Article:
We often consider wisdom to be something we gain with age but do a quick Google search, and you will find that Cambridge defines ‘wise’ as:
“having or showing the ability to make good judgments, based on a deep understanding and experience of life:”
Take note of “a deep understanding and experience of life”.
Some go through life year after year, gaining a little more experience and a little more understanding of the world we live in.
Others gain wisdom much faster due to life experiences like the four we will cover today.
While there are certainly more, these are ones that I have witnessed firsthand. Some are by choice, while others are sadly not.
Nonetheless, they make us wiser.
How many have you had?
Let’s find out.
1) You have lived abroad for some time
For any of you who have lived abroad, you will know that it is a life-changing experience.
While it’s easy to think that most of the world is very similar nowadays, it couldn’t be further from the truth.
As someone who has lived away from my home country for the past decade, I can say that culture shock is real and should not be underestimated. Language, customs, and what is considered ‘normal’ vary greatly from place to place.
Living in an environment different from what we knew before not only accelerates the pace at which we have to learn but also forces us to confront our long-held beliefs on how the world should be and how things should operate.
It challenges us to know ourselves better or, as Harvard Business Review put it, “to develop a clearer sense of self”.
It isn’t always an easy process; many go through an extremely rough time coming to terms with these new perspectives, so much so that many quit.
Living in Southeast Asia, I have seen countless adventurers come full of enthusiasm but leave before they planned because the culture change was too much for them.
Ultimately, those who stay and push through this confrontation process are wiser for it.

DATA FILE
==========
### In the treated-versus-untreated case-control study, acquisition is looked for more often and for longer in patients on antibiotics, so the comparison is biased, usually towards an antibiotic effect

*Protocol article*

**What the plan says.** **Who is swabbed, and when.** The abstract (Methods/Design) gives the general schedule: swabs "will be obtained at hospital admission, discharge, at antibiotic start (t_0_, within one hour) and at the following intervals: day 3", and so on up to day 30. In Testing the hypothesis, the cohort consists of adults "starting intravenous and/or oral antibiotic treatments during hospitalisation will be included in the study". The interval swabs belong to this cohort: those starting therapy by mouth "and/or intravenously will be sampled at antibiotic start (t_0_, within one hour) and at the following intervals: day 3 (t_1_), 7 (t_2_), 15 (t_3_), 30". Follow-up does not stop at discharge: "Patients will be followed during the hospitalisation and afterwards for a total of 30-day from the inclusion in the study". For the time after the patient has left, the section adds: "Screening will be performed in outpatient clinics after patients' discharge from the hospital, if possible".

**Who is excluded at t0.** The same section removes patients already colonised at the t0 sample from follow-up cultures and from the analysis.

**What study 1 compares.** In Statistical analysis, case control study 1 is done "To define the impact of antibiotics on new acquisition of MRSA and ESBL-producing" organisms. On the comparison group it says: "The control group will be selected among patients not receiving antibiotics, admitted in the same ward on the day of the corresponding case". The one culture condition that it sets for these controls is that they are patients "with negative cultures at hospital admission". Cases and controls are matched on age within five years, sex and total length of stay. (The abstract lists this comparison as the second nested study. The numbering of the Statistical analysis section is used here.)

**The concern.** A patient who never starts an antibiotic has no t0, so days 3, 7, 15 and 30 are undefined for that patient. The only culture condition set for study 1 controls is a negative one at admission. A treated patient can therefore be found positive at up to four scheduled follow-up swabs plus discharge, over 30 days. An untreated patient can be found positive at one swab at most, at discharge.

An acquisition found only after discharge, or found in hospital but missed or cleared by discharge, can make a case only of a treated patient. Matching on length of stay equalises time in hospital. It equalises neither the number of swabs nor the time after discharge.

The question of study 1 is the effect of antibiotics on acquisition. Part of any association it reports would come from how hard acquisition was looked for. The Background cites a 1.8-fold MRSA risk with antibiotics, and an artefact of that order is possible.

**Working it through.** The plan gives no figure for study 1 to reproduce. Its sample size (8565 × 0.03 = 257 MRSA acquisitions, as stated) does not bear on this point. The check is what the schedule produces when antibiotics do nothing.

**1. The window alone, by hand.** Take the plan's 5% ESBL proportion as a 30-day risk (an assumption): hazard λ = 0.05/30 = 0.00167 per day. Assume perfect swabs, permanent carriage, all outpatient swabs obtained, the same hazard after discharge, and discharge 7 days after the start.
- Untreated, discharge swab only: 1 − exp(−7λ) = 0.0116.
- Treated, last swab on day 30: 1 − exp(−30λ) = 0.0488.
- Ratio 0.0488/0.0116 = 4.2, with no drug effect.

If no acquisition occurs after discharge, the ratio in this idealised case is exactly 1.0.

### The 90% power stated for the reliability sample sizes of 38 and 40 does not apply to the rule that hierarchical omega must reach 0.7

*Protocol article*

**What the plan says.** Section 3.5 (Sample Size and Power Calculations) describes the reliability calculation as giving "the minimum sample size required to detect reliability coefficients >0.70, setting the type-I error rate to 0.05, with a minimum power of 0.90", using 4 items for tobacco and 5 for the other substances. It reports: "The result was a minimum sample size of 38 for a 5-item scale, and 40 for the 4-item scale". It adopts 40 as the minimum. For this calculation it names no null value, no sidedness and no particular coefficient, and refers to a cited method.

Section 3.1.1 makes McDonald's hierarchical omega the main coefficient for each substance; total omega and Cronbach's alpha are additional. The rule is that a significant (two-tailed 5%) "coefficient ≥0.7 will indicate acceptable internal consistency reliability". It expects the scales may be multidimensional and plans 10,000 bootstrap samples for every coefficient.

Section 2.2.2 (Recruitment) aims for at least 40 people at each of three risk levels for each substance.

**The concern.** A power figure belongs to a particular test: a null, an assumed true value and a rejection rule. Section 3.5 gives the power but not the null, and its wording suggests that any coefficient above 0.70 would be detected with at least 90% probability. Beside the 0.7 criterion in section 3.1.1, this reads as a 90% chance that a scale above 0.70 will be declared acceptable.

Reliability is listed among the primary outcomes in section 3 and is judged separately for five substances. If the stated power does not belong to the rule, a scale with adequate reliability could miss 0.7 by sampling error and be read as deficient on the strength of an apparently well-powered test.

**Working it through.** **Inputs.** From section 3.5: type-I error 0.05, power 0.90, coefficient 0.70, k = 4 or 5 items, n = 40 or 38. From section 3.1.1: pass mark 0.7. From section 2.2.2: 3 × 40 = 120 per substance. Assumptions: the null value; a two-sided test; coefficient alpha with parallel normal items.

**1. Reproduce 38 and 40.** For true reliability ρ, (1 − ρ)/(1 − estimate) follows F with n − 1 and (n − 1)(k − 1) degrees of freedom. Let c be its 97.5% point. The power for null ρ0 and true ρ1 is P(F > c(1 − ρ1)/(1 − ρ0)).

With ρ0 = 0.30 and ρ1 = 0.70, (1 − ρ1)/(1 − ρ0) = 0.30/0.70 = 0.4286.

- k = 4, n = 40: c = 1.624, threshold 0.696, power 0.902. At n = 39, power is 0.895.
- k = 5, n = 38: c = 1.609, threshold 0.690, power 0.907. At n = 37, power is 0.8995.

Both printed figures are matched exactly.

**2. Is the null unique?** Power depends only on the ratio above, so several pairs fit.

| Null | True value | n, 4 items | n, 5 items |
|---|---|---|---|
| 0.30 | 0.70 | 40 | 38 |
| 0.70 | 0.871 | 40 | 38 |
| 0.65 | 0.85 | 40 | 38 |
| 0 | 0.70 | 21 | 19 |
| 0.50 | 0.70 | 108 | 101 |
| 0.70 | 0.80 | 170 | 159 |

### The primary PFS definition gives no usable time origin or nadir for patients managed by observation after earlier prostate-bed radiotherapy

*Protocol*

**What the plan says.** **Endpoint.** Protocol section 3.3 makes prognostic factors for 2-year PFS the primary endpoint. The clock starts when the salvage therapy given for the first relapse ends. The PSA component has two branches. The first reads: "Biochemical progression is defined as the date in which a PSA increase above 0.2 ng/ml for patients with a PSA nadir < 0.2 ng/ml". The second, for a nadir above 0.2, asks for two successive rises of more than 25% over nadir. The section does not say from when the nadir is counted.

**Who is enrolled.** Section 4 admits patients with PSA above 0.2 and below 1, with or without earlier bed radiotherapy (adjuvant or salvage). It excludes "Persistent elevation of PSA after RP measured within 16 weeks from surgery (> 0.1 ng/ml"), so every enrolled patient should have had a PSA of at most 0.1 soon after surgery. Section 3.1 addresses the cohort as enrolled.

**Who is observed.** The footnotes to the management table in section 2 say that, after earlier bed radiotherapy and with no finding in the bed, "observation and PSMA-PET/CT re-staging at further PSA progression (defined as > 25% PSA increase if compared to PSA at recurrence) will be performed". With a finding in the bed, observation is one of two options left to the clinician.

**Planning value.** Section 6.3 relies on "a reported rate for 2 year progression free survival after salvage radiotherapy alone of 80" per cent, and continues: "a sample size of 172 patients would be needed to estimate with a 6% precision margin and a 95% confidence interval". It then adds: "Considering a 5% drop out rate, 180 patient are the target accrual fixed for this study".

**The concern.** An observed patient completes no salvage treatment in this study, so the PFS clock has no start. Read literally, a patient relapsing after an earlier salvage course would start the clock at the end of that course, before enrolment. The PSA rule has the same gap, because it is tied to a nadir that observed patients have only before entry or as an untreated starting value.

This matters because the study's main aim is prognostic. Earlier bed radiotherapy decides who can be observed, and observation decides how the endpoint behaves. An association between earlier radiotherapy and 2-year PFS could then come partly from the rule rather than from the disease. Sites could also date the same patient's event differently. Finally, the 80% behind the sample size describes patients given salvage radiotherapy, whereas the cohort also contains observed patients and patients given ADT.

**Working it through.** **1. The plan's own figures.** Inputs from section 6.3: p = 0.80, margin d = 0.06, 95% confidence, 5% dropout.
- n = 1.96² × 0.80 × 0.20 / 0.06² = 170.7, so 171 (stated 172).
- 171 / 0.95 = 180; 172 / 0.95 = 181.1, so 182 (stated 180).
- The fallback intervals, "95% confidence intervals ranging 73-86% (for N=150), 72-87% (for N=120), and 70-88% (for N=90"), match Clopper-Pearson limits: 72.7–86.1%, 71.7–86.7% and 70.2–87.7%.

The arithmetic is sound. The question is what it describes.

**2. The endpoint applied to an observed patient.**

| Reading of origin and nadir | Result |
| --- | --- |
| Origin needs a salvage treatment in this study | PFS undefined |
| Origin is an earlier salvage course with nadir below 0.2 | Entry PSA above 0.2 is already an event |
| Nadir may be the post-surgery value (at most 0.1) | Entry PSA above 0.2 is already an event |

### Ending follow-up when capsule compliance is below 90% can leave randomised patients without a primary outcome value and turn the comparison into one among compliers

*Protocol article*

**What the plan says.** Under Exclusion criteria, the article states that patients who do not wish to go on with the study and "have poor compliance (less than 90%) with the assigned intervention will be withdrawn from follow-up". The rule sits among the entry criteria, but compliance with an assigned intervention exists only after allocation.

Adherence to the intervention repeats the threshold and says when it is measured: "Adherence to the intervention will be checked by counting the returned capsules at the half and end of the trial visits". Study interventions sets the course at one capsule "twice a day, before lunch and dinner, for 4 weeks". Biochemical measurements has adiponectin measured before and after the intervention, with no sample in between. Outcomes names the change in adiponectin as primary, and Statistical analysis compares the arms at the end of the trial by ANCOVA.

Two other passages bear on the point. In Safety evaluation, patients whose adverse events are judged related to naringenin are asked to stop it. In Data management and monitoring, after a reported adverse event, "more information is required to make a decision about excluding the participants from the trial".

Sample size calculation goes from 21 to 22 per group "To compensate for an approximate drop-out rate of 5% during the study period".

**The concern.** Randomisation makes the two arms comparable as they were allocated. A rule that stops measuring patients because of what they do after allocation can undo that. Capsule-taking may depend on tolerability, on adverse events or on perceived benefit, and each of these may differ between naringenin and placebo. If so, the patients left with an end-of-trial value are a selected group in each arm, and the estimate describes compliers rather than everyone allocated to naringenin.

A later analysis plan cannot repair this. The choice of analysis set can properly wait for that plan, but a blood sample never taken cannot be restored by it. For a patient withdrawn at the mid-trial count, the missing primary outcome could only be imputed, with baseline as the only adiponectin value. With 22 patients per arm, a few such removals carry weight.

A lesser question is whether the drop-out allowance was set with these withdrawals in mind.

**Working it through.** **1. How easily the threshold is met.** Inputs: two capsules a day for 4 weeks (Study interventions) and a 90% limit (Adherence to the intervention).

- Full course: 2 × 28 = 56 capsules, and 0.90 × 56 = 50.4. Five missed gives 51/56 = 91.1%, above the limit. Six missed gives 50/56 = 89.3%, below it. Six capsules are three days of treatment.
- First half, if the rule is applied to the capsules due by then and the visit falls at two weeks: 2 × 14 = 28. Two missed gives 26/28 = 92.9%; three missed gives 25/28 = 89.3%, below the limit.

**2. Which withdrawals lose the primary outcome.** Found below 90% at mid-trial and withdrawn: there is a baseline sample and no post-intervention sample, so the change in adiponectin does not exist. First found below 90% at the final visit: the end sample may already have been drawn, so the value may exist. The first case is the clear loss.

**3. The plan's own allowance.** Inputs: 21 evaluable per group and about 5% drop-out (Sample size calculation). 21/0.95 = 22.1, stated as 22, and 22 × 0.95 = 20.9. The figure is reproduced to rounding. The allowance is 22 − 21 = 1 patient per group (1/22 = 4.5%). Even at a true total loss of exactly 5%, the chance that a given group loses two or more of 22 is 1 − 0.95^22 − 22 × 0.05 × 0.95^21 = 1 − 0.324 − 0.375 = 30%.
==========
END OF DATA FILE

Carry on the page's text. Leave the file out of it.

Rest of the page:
2) You have started a business
We are in an age of ‘entrepreneurship’ in which we are encouraged to start side hustles or online businesses and ‘live the dream’.
Many dream of living this ‘dream’; a study by Zapier suggests that a whopping 61% of Americans have had an idea for starting a business. However, more than 9 out of 10 people didn’t follow through.
Why they didn’t go ahead with it is beside the point. The point is that if you have followed through on establishing your own thing, you will know that what YouTube influencers and online course gurus often fail to tell us is that starting your own business is hard.
As someone who, perhaps, foolishly tried his hand at starting multiple businesses, I can tell you there is a little more humbling.
If you, too, have started a business, you probably wanted to give up at times.
You felt inspired. You felt helpless. You pinned your dreams to its success. It’s a rollercoaster.
It’s no wonder some sources would suggest that entrepreneurs are four times more likely to suffer from depression than the general public.
But, and it’s a big but, whether you succeeded or not, you will know that it was an experience that made you wiser.
For a start, as an ‘entrepreneur’, you wear many hats and must make decisions based on countless factors and view things from a number of perspectives at the same time.
As a result of going through this, you gain the ability to make more considered decisions.